Global Health Blogs with Professor Swahn

Student Reflections on Topics Covered in our Class

Global Health Blogs with Professor Swahn

Black Lives Matter: Racial Discrimination and Burdens of Disease

October 15, 2020 · No Comments · BLM, Uncategorized

Recently, there have been many protests regrading racial discrimination and disparities in the United States and in other parts of the world. Although it seems like a recent issue, racial disparities have been happening for so many years. Black Lives Matter (BLM) is a political and social movement that advocates for equality among all races and ethnicities, specifically among Black people. These protests are happening because of police brutality and because of all violent crimes against Black people. 

The BLM Movement actually began in 2013 after Trayvon Martin, an African-American teen, was shot to death by George Zimmerman. The protests have returned during the pandemic due to the police brutality and shooting of George Floyd and Breonna Taylor, both African-Americans, and these are only a few examples.

“Black/African-American residents face the greatest social, economic, and environmental hardships and consequently have the highest rates of acute and chronic disease, injury, and disability, and ultimately, lower life expectancy.” – San Francisco Health Needs Assessment, 2016

BLM and Public Health:

Not only is BLM a movement about government/politics, but also about public and global health. It is true that Black people and African-Americans are seeing and experiencing social injustice and police brutality, but they also see disparities in many different illnesses and diseases. Breast cancer mortality, for example, is more likely to occur among African-American women compared to White or Caucasian women (see graph below).

That being said, BLM has helped us be more aware that this movement isn’t just about civil rights, but also about human rights.

Civil Rights versus Human Rights:

The Civil Rights Act of 1964 prohibits discrimination on the basis of race, color, religion, sex or national origin. Provisions of this civil rights act forbade discrimination on the basis of sex, as well as, race in hiring, promoting, and firing. The Act prohibited discrimination in public accommodations and federally funded programs. It also strengthened the enforcement of voting rights and the desegregation of schools.”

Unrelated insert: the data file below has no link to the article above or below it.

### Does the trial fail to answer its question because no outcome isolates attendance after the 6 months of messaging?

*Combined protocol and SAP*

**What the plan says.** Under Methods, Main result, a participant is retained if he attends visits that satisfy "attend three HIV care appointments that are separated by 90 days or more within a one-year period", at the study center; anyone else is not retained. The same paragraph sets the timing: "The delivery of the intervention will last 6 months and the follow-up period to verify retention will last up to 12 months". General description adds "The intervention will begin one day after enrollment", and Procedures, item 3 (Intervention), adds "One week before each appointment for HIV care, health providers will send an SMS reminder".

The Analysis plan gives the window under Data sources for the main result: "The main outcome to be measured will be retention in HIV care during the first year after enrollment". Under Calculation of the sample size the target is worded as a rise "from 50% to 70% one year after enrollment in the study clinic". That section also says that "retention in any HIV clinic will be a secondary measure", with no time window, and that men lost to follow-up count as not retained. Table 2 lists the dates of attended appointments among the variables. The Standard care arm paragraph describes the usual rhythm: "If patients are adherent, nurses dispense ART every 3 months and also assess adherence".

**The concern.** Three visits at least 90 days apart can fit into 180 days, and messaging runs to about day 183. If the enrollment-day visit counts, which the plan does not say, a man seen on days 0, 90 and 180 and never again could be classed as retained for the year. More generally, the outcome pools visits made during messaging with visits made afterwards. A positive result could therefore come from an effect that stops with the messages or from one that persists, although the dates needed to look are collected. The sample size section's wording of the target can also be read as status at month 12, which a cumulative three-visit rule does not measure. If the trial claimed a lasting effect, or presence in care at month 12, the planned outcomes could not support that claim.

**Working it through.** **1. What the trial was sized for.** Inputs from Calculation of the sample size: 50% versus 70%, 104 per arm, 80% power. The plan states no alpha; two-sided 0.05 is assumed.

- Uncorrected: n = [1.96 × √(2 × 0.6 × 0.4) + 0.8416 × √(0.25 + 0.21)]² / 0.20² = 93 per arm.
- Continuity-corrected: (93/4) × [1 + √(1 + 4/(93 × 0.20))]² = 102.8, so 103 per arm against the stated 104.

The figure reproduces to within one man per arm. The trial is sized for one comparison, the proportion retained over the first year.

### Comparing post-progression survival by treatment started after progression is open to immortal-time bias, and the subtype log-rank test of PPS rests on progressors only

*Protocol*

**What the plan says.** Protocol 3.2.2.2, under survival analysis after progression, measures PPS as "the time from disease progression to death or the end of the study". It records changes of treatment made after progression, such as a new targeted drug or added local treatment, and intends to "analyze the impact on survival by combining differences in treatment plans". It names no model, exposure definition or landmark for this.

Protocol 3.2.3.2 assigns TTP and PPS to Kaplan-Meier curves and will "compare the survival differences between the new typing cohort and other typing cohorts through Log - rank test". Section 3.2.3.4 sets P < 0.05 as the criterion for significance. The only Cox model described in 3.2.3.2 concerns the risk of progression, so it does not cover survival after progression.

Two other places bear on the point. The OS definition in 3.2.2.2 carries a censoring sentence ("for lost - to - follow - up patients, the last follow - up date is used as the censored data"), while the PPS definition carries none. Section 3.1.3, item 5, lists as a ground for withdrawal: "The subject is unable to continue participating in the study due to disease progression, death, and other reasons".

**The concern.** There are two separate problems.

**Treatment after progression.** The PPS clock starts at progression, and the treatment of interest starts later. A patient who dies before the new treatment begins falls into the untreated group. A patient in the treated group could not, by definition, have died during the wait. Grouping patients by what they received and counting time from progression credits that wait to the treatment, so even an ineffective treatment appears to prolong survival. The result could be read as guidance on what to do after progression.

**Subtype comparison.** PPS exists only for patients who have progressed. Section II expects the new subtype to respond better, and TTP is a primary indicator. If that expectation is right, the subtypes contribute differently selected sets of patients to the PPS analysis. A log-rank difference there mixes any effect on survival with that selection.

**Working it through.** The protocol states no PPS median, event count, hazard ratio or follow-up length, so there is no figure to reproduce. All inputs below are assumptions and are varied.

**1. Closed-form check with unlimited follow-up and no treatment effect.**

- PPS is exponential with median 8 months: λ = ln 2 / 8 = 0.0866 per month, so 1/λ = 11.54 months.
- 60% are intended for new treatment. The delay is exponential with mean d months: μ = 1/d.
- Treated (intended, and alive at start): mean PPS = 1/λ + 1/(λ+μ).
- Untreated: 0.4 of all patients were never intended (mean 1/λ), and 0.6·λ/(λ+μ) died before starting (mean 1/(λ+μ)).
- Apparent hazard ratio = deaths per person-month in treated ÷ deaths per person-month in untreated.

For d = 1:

This Act allows all people in the United States to vote, allows the right to a public education, allows the right to government services, and allows the right to fair trial.

Human Rights are basic rights and freedoms justifiably to every person. They include rights to free speech, liberty, life, and equality.


Social Determinants of Health:As already mentioned, Black and African-Americans are seeing health disparities. These disparities can even be seen in one city; for example, the neighborhood or zip code people reside in makes a huge difference. For instance, some places or neighborhoods lack healthy food stores, banks, funded schools (poorer education outcomes), good housing quality. These communities also contain toxins in the air and in the water. These communities also experience lots of violence, experience lack of support for disabled & elderly, and incarceration, which can then lead to physical and mental health issues. Further, the Social Determinants of Health (SDH) are the economic and social conditions that influence individual and group differences.

BLM and Burdens of Disease:

Over the years, African-Americans have been disproportionately experiencing burden of disease, disability, injury, and death.

In 2008, the following were the top health concerns for African-Americans:

  1. Cardiovascular Disease
  2. Diabetes
  3. Vitamin D Deficiency
  5. Cancer – Lung, Breast, Colon, Prostate

Other health concerns that African-Americans are disproportionately experiencing are (2008):

  1. Sickle Cell Anemia
  2. Asthma
  3. Hepatitis C
  4. Depression

Although genetics play a role in certain health conditions, socioeconomic factors, such as the SDH we just discussed, also play a huge role in health conditions among African-Americans. Some people don’t have access to healthy food or don’t have the necessary resources to treat or prevent diseases. As of 2019, here are what experts warned African-Americans about: 

  1. Cardiovascular (Heart) Disease
  2. High Blood Pressure
  3. Cancer (Lung, Prostate, and Breast)
  4. Diabetes
  5. Stroke
  6. Peripheral Artery Disease
  7. Sickle Cell Disease

These diseases are typically seen among older people; however, many young Black individuals are going through and being diagnosed with these diseases. This could also be due to lack of access to care and cultural and environmental factors.

Standing up Against Discrimination:

We are all well aware of the racism and discrimination, the next step is to stand up against it and fight discrimination/disparities. Below is an outline created by the San Francisco Department of Public Health:

Moving forward: Solutions to Address Health Disparities

  1. Highlight the intersectionality of disparities: housing, the economy, the environment, access to food – all of these sectors come together to impact health
  2. Work across sectors to share information and generate solutions
  3. Be honest about what isn’t working to eliminate persistent disparities and why
  4. Experiment with new ideas and new partnerships
  5. Address current disparities but also change the policies and systems that perpetuate inequity

Dealing with Discrimination

A great source, the American Psychology Association, helps people find healthy ways to deal with discrimination: 

  • Focus on your strengths
  • Seek support systems
  • Get involved
  • Help yourself think clearly
  • Don’t dwell
  • Seek professional help




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